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The Pentateuch

PENTATEUCH, THE (pĕn'ta-tūk, Heb. tôrâh, law or teaching). The first five books of the Bible: Genesis, Exodus, Leviticus, Numbers, and Deuteronomy. These books, whose canonicity has never been called into question by the Jews, Protestants, or Catholics, head the list of the OT canon. As a literary unit they provide the background for the OT as well as the NT.

Chronologically the Pentateuch covers the period of time from the creation to the end of the Mosaic era. Since the date for the creation of the universe is not given, it is impossible to ascertain the length of this entire era.

Genesis begins with an account of creation but soon narrows its interest to the human race. Adam and Eve were entrusted with the responsibility of caring for the world about them, but forfeited their privilege through disobedience and sin. In subsequent generations all mankind became so wicked that the entire human race, except Noah and his family, was destroyed. When the new civilization degenerated, God chose to fulfill his promises of redemption through Abraham. From Adam to Abraham represents a long period of time, for which the genealogical lists in Gen.5.1-Gen.5.32 and Gen.10.1-Gen.10.32 hardly serve as a timetable.

The patriarchal era (Gen.12.1-Gen.12.20-Gen.50.1-Gen.50.26) narrates the events of approximately four generations—namely, those of Abraham, Isaac, Jacob, and Joseph. Scholars generally agree that Abraham lived during the nineteenth or eighteenth century b.c., some dating him a century earlier and some considerably later. The contemporary culture of this period is much better known to us today through recent archaeological discoveries. In a.d. 1933 a French archaeologist, Andrè Parrot, discovered the ruins of Mari, a city located on the Euphrates River. Here he found numerous temples, palaces, and statues and some twenty thousand tablets—all of which reflected the culture of the patriarchal era. Nuzi, a site east of Nineveh, excavated about 1925-41, yielded several thousand documents that likewise provide numerous illustrations of customs that reflect the patriarchal pattern of living as portrayed in the Genesis record.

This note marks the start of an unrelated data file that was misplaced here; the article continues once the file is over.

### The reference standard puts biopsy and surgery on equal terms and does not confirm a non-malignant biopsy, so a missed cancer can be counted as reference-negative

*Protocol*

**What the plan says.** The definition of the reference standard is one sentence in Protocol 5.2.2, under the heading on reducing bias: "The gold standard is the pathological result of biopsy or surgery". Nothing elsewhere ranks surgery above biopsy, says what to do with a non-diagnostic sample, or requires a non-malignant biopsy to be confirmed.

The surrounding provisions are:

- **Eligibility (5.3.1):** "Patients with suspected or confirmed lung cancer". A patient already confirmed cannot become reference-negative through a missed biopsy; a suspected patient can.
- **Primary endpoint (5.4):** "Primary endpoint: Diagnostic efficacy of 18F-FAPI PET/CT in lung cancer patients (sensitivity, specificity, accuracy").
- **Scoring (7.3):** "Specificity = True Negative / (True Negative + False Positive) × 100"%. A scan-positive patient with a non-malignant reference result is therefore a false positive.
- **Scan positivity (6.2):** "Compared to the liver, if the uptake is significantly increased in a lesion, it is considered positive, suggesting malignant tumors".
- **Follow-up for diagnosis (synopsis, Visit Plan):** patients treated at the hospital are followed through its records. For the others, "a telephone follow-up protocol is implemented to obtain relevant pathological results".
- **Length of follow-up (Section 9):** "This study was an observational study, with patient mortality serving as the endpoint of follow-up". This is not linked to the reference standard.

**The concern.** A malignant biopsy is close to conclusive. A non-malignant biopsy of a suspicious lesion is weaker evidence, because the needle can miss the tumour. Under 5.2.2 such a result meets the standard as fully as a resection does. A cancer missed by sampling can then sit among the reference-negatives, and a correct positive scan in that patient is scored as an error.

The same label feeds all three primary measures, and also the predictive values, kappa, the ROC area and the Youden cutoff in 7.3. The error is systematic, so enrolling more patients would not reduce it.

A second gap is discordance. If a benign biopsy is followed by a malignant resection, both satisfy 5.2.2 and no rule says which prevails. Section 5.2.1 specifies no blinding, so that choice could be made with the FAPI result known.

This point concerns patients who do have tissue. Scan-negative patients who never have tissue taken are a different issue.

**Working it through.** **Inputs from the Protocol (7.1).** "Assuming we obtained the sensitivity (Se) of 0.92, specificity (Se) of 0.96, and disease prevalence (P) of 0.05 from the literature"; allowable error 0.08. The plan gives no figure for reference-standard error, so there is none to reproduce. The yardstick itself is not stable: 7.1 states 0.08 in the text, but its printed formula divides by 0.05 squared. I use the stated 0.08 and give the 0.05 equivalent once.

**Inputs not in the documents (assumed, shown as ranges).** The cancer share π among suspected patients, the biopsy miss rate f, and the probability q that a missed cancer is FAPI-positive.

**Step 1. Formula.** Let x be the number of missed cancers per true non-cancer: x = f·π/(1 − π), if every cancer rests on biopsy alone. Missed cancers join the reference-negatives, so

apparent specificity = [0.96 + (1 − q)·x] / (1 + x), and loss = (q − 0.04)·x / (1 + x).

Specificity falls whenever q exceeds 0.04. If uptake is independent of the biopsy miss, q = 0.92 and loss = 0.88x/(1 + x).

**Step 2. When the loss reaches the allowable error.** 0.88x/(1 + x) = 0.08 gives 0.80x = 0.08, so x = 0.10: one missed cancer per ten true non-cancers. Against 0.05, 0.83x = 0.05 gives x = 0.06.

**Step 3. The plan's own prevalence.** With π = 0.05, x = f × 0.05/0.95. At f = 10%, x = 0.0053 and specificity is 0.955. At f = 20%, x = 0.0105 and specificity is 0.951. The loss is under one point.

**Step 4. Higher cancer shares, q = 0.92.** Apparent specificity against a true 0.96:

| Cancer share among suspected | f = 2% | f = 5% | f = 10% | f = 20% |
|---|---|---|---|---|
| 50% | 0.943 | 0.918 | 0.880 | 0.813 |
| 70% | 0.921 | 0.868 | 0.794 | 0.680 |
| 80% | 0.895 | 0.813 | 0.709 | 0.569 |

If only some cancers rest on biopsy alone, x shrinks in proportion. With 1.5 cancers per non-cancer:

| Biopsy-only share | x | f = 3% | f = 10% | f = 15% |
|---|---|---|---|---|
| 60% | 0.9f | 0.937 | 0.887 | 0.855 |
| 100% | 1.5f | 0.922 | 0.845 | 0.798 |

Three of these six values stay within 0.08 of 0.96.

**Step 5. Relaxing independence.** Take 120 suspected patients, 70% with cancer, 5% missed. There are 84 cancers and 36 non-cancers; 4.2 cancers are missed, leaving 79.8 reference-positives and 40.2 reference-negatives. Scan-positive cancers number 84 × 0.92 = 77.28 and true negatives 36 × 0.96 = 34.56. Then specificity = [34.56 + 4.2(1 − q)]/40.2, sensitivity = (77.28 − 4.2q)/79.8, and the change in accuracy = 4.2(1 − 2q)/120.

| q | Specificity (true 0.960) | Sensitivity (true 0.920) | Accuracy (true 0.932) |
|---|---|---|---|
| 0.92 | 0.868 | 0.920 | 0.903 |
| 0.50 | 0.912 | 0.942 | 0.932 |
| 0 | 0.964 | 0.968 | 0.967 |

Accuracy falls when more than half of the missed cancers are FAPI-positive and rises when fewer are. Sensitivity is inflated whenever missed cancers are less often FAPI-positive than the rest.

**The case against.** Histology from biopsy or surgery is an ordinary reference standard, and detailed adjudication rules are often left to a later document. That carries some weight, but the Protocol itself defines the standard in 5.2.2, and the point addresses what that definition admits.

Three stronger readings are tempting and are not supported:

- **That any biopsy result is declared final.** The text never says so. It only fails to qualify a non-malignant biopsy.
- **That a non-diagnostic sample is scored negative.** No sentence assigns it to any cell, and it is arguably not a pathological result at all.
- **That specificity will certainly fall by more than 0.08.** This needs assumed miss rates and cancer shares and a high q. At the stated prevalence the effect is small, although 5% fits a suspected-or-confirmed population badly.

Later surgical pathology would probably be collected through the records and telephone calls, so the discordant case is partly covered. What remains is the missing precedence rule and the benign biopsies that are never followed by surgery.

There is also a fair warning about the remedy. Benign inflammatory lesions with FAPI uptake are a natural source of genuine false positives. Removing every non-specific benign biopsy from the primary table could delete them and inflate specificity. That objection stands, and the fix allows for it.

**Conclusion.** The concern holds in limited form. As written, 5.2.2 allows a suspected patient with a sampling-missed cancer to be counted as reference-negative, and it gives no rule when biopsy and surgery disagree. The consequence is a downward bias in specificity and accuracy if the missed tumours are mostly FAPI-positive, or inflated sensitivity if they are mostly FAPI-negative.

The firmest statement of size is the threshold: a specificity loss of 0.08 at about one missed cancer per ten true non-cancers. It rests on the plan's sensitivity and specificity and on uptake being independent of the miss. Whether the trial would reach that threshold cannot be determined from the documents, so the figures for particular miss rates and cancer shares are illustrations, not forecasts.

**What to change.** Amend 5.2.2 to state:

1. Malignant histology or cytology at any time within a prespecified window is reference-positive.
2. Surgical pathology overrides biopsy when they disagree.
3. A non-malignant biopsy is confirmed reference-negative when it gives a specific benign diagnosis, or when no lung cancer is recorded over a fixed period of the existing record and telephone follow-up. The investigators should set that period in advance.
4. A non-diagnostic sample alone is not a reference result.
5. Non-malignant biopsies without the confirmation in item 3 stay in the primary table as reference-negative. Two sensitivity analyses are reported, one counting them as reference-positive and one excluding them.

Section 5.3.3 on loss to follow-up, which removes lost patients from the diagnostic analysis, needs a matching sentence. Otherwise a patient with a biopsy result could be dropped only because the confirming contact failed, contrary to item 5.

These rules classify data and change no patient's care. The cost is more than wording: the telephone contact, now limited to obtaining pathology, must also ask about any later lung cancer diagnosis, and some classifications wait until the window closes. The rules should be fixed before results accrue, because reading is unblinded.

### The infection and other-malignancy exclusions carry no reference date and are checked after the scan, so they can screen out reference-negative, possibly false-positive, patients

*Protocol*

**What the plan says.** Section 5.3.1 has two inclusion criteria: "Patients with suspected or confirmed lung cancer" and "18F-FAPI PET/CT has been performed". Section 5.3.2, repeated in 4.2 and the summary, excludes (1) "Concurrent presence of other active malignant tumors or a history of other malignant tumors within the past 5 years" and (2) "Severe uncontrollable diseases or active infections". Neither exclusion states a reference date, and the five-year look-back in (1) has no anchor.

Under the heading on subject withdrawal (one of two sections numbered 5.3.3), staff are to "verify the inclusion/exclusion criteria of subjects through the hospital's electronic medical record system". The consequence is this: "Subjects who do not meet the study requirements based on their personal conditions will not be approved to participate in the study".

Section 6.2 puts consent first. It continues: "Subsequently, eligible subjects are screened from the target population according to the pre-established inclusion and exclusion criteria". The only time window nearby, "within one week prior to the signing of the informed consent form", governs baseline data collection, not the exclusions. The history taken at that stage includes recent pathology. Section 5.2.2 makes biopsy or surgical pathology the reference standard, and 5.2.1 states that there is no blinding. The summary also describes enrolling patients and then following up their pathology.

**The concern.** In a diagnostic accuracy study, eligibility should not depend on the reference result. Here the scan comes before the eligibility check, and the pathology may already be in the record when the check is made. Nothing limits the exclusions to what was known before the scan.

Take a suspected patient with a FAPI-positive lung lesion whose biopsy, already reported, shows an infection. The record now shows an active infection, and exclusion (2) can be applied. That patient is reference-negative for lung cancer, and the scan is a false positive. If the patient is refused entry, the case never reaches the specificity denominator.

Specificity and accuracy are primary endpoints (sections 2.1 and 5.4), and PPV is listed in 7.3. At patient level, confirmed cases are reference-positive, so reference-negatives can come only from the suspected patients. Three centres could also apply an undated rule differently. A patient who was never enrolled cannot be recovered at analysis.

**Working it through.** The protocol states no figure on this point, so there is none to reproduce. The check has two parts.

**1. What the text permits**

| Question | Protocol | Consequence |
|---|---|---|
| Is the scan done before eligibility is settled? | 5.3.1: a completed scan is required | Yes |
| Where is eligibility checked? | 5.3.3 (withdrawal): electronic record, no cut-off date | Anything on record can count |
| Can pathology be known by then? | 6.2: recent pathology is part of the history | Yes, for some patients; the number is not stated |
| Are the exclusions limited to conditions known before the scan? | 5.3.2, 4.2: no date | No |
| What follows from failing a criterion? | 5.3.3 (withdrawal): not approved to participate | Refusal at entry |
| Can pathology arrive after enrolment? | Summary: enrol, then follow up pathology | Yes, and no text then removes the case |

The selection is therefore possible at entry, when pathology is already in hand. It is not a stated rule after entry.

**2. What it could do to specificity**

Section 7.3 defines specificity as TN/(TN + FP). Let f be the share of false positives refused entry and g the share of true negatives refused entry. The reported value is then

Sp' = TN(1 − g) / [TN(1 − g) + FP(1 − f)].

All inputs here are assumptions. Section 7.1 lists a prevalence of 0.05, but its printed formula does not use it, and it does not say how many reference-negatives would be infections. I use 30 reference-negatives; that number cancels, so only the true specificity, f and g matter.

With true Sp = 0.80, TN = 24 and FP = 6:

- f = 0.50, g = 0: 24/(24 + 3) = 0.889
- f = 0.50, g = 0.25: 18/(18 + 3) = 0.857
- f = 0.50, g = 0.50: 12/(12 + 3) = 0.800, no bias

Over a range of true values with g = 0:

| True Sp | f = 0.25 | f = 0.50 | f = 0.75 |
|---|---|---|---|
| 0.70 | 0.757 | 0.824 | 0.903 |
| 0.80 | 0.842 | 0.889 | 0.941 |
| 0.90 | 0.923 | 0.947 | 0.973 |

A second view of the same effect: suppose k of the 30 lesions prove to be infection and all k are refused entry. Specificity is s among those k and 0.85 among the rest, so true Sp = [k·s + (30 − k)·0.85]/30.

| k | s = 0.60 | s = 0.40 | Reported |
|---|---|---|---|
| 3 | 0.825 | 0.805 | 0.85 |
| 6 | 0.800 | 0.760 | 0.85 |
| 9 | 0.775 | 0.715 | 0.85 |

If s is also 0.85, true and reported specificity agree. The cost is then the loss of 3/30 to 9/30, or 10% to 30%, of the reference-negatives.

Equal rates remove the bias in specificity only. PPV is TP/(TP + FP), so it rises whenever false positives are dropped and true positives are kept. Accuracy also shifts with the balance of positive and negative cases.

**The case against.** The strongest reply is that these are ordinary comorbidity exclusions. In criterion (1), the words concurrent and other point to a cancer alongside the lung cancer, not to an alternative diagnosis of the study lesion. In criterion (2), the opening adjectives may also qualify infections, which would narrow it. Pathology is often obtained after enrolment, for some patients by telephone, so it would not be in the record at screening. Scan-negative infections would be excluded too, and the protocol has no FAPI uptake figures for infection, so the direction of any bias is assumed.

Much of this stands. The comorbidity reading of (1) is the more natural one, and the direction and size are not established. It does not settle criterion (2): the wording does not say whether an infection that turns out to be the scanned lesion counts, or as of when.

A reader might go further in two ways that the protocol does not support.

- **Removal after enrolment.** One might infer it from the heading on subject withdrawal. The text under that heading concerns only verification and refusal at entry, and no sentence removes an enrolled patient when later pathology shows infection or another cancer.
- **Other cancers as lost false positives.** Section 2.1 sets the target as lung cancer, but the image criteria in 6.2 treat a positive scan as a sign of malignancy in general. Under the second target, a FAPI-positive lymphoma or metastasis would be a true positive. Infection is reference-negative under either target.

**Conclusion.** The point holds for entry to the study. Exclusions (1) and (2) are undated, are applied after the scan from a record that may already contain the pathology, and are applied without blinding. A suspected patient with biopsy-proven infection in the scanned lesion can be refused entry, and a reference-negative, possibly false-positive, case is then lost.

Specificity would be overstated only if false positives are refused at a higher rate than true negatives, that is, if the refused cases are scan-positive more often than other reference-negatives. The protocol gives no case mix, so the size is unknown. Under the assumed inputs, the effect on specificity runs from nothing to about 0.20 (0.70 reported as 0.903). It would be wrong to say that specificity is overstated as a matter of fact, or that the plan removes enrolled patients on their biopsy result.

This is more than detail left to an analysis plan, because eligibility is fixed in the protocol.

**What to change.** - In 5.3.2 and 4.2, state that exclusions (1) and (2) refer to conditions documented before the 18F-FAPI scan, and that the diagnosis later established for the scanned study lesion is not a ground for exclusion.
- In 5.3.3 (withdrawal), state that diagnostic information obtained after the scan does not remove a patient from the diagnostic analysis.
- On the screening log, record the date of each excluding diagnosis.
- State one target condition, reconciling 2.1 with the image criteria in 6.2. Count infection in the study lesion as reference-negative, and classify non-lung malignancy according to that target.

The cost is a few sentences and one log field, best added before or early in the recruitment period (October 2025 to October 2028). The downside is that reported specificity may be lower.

After the opening verses of Exodus the rest of the Pentateuch is chronologically confined to the lifetime of Moses. Consequently the deliverance of Israel from Egypt and their preparation for entrance into the land of Canaan is the prevailing theme. The historical core of these books is briefly outlined as follows:

Exodus 1-19, from Egypt to Mount Sinai.

Exodus 19-Numbers 10, encampment at Mount Sinai (approximately one year).

Numbers 10-21, wilderness wanderings (approximately thirty-eight years).

Numbers 22-Deuteronomy 34, encampment before Canaan (approximately one year).

The Mosaic Law was given at Mount Sinai. As God’s covenant people the Israelites were not to conform to the idolatrous practices of the Egyptians nor to the customs of the Canaanites whose land they were to conquer and possess. Israel’s religion was a revealed religion. For nearly a year they were carefully instructed in the Law and the covenant. A tabernacle was erected as the central place for the worship of God. Offerings and sacrifices were instituted to make atonement for their sins and for expression of their gratitude and devotion to God. The Aaronic family, supported by the Levites, was ordained to serve at the tabernacle in the ministration of divine worship. Feasts and seasons likewise were carefully prescribed for the Israelites so that they might worship and serve God as his distinctive people. After the entrance into Canaan was delayed for almost forty years because of the unbelief of the Israelites, Moses reviewed the law for the younger generation. This review, plus timely instructions for the occupation of Palestine, is summarized in the Book of Deuteronomy.

For study purposes the Pentateuch lends itself to the following analysis:

I. The Era of Beginnings (Gen.1.1-Gen.11.32)

A. The account of creation (1:1-2:25)

B. Man’s fall and its consequences (3:1-6:10)

C. The Flood: God’s judgment on man (6:11-8:19)

D. Man’s new beginning (8:20-11:32)

II. The Patriarchal Period (Gen.12.1-Gen.50.26)

A. The life of Abraham (12:1-25:18)

B. Isaac and Jacob (25:19-36:43)

C. Joseph (37:1-50:26)

III. Emancipation of Israel (Exod.1.1-Exod.19.2)

A. Israel freed from slavery (1:1-13:19)

B. From Egypt to Mount Sinai (13:20-19:2)

IV. The Religion of Israel (Exod.19.3-Lev.27.34)